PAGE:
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Secretary Of State Mike Pompeo Marks A Year On The Job At State Department

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Secretary of State Mike Pompeo is marking a year on the job speaking to employees about what he calls the ethos of the agency. Pompeo took over a State Department that was reeling from budget cuts and a hiring freeze, and Pompeo promised to restore its swagger. NPR's Michele Kelemen takes a look.

MICHELE KELEMEN, BYLINE: State Department employees, including a new class of diplomats, were greeted with music in the main lobby and a speech by the secretary, who unveiled a massive new billboard with a mission statement.

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MIKE POMPEO: An inspirational, aspirational and unifying statement captures the attitude that I hope will become part of the State Department DNA. And so without further ado, I'd like to unveil it here.

(APPLAUSE)

KELEMEN: The statement begins, I am a champion of American diplomacy, and it speaks about professionalism and respect.

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POMPEO: It's about disagreeing without being uncivil and building up our institution, not tearing it down.

KELEMEN: With journalists, Secretary Pompeo can be combative, dismissing many questions as, quote, "ridiculous" or just wrong. He once accused members of Congress of caterwauling about the murder of Saudi journalist Jamal Khashoggi, and in Cairo, he gave a speech blasting President Obama for misreading the Middle East.

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POMPEO: It was here, here in this city, that another American stood before you. He told you that radical Islamist terrorism does not stem from an ideology. He told you that 9/11 led my country to abandon its ideals, particularly in the Middle East.

KELEMEN: Former State Department official Aaron David Miller was stunned to hear Pompeo criticize a U.S. president in Cairo while praising Egypt's hard-line leader.

AARON DAVID MILLER: That's highly unusual, idiosyncratic and, frankly, I would argue, very destructive.

KELEMEN: Miller advised six secretaries of state and says, usually, partisan politics are set aside as America's top diplomat travels the world.

MILLER: I think that, clearly, in the partisan, polarized, dysfunctional world in which we live, has completely broken down. And I think Mike Pompeo probably emerges as the most partisan secretary of state.

KELEMEN: He says Pompeo has done little to smooth over relations in Europe. Take the speech the secretary gave last year in Brussels, where he criticized just about every international institution, from the European Union and the United Nations to the International Criminal Court.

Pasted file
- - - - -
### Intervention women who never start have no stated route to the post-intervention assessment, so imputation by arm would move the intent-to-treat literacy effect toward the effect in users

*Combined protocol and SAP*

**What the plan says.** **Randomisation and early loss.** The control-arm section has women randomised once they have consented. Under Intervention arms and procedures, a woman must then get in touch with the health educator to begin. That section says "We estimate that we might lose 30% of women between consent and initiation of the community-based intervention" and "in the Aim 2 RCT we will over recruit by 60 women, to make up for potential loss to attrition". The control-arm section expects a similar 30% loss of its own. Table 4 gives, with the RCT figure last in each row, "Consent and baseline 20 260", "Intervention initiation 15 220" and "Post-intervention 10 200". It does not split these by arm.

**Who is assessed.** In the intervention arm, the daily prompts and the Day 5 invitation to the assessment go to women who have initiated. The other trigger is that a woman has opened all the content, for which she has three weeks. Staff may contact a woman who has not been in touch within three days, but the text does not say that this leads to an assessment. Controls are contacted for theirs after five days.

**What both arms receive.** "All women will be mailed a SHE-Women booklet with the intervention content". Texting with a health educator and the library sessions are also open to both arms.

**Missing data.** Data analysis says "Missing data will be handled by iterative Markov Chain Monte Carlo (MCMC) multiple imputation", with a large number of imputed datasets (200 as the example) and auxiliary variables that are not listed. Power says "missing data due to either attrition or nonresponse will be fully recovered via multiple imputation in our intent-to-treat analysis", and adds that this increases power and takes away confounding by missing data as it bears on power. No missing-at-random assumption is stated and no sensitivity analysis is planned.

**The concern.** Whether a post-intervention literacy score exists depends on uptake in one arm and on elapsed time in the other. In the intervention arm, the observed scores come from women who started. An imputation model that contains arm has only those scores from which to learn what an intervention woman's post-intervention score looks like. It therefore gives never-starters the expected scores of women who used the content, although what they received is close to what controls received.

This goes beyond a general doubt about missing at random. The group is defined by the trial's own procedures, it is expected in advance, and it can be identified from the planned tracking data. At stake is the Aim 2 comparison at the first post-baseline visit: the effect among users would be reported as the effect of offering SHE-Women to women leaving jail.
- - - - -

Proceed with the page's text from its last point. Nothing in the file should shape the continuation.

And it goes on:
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POMPEO: Sometimes it's not popular to buck the status quo, to call out that which we all see but sometimes refuse to speak about.

KELEMEN: Pompeo calls this principled realism; Miller argues that this my-way-or-the-highway approach is no way to conduct diplomacy. The mood at the State Department, though, has improved under Pompeo. The secretary gets together with employees in his Meet with Mike sessions, and he lifted a hiring freeze imposed by his predecessor, Rex Tillerson. That has made some difference, says retiring diplomat Piper Campbell.

PIPER CAMPBELL: The State Department's out of the ICU but is still in the hospital. We're still suffering from highly ineffective policy processes, chaotic decision-making. There is a feeling in the building that there are important voices, important perspectives that are not being fully aired.

KELEMEN: That's one reason she's leaving the department after three decades. Her last day was today, so she stopped by to hear Pompeo talk about the department's ethos.

CAMPBELL: The presentation and the emphasis may be something new, but the substance is absolutely the heart of what foreign service officers believe.

KELEMEN: Michele Kelemen, NPR News, the State Department.

(SOUNDBITE OF CHVRCHES' "THE MOTHER WE SHARE") Transcript provided by NPR, Copyright NPR.


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